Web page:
My favorite tracks off Rain World's OST are Random Gods (Theme III) and Emotion Thread, with Deep Light (Theme IV), Threat - Sky Islands, Threat - Farm Arrays, and Bio-Engineering not far behind.

I mentioned Sundown at the beginning, and I figured I should mention it at the end, too. The leitmotifs from this song can be heard in Pictures of the Past, Moondown (Theme II), Random Gods (Theme III), Emotion Thread, and Deep Light (and maybe somewhere else I haven't noticed yet). There's something to say about beginnings and endings, chance and fate... But perhaps that's a tangent for another time.


Rain World's story is... subtle, to say the least. It's definitely one of those games that you have to watch a 1 hour "Rain World Lore" Youtube video if you want the full story. I have yet to uncover all of RW's mysteries and lore, so this will only cover what I've personally found so far!

PLEASE NOTE: This section covers heavy spoilers for Rain World's Monk and Survivor campaigns, as well as other story detail spoilers. Read at your own risk!

Rain World really shines in its environmental storytelling. You live in a long dead world, its former inhabitants gone for so long that a new world has begun to grow overtop it. Constantly you see machinery, incredible structures, feats of technology- all dilapidated and dead, crumbling from the forces of time and nature. You see great murals and paintings and writings on the wall, but no words you can read, no meanings you can make out. This is not the slugcat's world. This is simply the world you've come to exist in.

Other than the slugcat, Rain World's two other characters give you little hints of the "story," but these little bits are often difficult to obtain. Looks to the Moon (aka Moon) is generally the first of the two characters players are expected to meet. It's where the little guide takes you. But when you arrive to Moon... Nothing happens. She buzzes and whirrs but you can't understand her- of course you can't, you're just a little slugcat! So it's back from whence you came, wandering endlessly... Until you get guided up and up and up to meet Five Pebbles.

The construction of both Five Pebbles character and his environment are just phenomenal to me. You make your way through this weird maze of zero gravity rooms and tubes with big zappers and the flying things that Moon had around her. I absolutely love the section of the game where you move through the Five Pebbles area to meet him. Because the area is him: Five Pebbles is a massive supercomputer, and you're swimming through his brains. Once you really get to meet him, he squeaks and buzzes just like Moon did, throws strange pictures your way, tries all different methods of communication (I love this bit, how he tries multiple languages) and then FINALLY you really get to understand him! Pebbles' clear distain for the slugcat was really amusing to me on my first playthrough. He gives you a vague, confusing monologue about this and that, and then tells you to go east and down. So you do.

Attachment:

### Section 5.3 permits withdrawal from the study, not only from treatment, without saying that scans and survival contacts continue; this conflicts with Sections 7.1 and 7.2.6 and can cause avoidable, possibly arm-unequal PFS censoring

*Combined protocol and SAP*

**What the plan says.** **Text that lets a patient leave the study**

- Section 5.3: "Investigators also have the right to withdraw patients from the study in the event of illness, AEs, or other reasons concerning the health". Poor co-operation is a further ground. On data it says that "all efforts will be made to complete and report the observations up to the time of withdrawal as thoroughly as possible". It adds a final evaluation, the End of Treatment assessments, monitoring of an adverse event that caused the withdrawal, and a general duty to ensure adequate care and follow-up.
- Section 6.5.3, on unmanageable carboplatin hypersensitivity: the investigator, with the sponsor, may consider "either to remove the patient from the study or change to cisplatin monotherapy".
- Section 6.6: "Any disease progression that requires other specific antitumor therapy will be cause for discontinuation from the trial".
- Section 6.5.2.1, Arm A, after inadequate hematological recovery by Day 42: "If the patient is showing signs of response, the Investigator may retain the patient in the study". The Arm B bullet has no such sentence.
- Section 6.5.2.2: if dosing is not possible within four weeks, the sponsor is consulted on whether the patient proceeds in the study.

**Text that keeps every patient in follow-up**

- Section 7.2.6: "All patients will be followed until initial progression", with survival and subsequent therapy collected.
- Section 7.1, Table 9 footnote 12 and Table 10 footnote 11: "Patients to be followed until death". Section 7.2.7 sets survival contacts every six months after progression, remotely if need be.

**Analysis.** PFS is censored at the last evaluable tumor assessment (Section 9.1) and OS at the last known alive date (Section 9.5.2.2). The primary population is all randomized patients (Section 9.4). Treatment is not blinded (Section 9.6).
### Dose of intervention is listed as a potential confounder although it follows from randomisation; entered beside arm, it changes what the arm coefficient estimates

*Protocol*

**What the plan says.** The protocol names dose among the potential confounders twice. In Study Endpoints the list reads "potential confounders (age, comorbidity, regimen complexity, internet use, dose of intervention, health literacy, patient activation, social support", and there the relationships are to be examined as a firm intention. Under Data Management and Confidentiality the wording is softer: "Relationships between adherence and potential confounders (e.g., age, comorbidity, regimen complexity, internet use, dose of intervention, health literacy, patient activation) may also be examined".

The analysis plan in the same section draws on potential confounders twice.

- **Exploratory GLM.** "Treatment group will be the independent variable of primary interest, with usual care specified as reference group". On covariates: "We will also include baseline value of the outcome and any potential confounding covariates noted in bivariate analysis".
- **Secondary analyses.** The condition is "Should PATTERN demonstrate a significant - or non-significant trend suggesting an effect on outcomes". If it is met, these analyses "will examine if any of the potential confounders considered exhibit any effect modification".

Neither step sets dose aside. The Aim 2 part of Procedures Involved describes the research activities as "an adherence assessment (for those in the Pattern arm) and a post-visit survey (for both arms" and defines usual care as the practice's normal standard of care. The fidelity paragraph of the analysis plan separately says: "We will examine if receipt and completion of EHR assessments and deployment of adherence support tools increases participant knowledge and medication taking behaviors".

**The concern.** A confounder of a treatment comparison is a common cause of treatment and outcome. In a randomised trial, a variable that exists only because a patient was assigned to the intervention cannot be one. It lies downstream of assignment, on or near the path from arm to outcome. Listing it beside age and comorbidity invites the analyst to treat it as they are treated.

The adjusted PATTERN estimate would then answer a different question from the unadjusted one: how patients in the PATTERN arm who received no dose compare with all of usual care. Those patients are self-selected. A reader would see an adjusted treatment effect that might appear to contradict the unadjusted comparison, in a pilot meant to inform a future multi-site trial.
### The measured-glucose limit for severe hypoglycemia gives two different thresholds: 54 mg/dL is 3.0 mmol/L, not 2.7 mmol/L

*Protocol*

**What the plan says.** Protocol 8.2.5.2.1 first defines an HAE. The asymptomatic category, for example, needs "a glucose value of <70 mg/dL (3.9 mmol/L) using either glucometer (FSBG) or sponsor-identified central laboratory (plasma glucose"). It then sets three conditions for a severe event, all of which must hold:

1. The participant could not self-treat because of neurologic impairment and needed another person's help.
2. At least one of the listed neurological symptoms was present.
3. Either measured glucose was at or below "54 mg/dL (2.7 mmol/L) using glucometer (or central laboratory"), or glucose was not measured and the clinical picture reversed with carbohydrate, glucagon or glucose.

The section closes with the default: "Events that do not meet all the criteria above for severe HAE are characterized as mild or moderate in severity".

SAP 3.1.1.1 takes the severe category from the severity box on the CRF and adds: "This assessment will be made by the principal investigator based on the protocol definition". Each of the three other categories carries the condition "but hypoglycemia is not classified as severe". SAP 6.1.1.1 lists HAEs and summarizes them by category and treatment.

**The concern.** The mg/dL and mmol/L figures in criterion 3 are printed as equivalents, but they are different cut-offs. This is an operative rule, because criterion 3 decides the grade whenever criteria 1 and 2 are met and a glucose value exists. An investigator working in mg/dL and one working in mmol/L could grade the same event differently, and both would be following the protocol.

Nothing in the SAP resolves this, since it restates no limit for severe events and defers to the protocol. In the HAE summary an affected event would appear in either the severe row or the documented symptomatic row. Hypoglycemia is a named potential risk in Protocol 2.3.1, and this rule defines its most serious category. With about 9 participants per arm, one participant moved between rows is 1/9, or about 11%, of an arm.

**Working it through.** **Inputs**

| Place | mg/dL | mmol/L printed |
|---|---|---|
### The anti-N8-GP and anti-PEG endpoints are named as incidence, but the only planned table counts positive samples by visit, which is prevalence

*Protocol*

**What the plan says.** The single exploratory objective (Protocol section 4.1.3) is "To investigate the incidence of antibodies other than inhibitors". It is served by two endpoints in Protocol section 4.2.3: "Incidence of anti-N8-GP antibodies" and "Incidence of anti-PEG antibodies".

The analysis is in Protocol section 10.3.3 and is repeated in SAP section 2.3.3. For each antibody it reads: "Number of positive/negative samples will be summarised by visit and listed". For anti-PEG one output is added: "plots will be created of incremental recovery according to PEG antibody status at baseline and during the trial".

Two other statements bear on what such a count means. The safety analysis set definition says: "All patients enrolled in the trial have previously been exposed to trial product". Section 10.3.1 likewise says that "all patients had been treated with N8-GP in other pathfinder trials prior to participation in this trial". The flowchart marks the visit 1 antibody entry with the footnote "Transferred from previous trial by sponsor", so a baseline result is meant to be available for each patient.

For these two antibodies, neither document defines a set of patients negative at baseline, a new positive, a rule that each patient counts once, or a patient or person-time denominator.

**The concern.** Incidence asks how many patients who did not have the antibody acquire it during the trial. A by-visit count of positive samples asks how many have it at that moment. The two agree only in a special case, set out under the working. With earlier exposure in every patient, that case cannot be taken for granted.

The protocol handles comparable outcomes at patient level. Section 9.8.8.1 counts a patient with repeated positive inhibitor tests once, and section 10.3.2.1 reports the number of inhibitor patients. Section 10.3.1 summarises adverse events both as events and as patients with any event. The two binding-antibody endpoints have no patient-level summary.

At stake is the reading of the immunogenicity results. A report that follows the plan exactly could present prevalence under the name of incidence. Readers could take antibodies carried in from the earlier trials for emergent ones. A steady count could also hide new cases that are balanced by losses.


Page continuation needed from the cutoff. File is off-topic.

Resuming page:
This ending had me slack jawed. I would have never in a hundred years predicted how this game ends. The ending sequence is so, SO fantastic and, at least to me, so impactful.

Rain World ends with you ascending. No, really. Your slugcat dives into.. something, I dunno, sees this huge... something... and then ascends from the mortal plane of existence. When you play as Monk, you meet your older sibling, Survivor, who you've been looking for this whole time, and you're wide eyed, reaching out to him, but he doesn't look back at you. This broke my heart into about a thousand little pieces. It feels to me as though this ending is not what Monk wanted. It sure as hell doesn't feel like a happy ending to me, that's for sure. Yeah, you're reunited, in a way, but Survivor never looks back at you, never even realizes you're there. In fact, Survivor never even knows that Monk has gone on this incredible quest to come look for him. This is just my personal interpretation of the ending, but wow does it hurt.

I really adore Rain World's worldbuilding and subtle storytelling. From the strange, biomechanical creatures to the harsh weather to the broken down machinery in the distance, Rain World's setting has really captivated me in a way that few other games have. I haven't collected all of the colored pearls yet, but the tidbits I've gotten about the iterators trying to solve the cycle of death and rebirth is so cool to me. You don't see the story of the iterators, or the ancients, just what's left of them, through little messages left behind. The relationship between Moon and Pebbles really breaks my heart.

All in all, I'll be thinking about Rain World's story for a long time to come.

closing thoughts

I was really blown away by this game in ways I really didn't expect. I am STILL blown away by this game! I'm slowly working my way through the Downpour campaigns and I'm already really enjoying them (difficulty aside...). I adore every part of Rain World. Yes, even the difficulty.

This game has become firmly one of my favorite games of all time. Please go check it out if you're up for the challenge.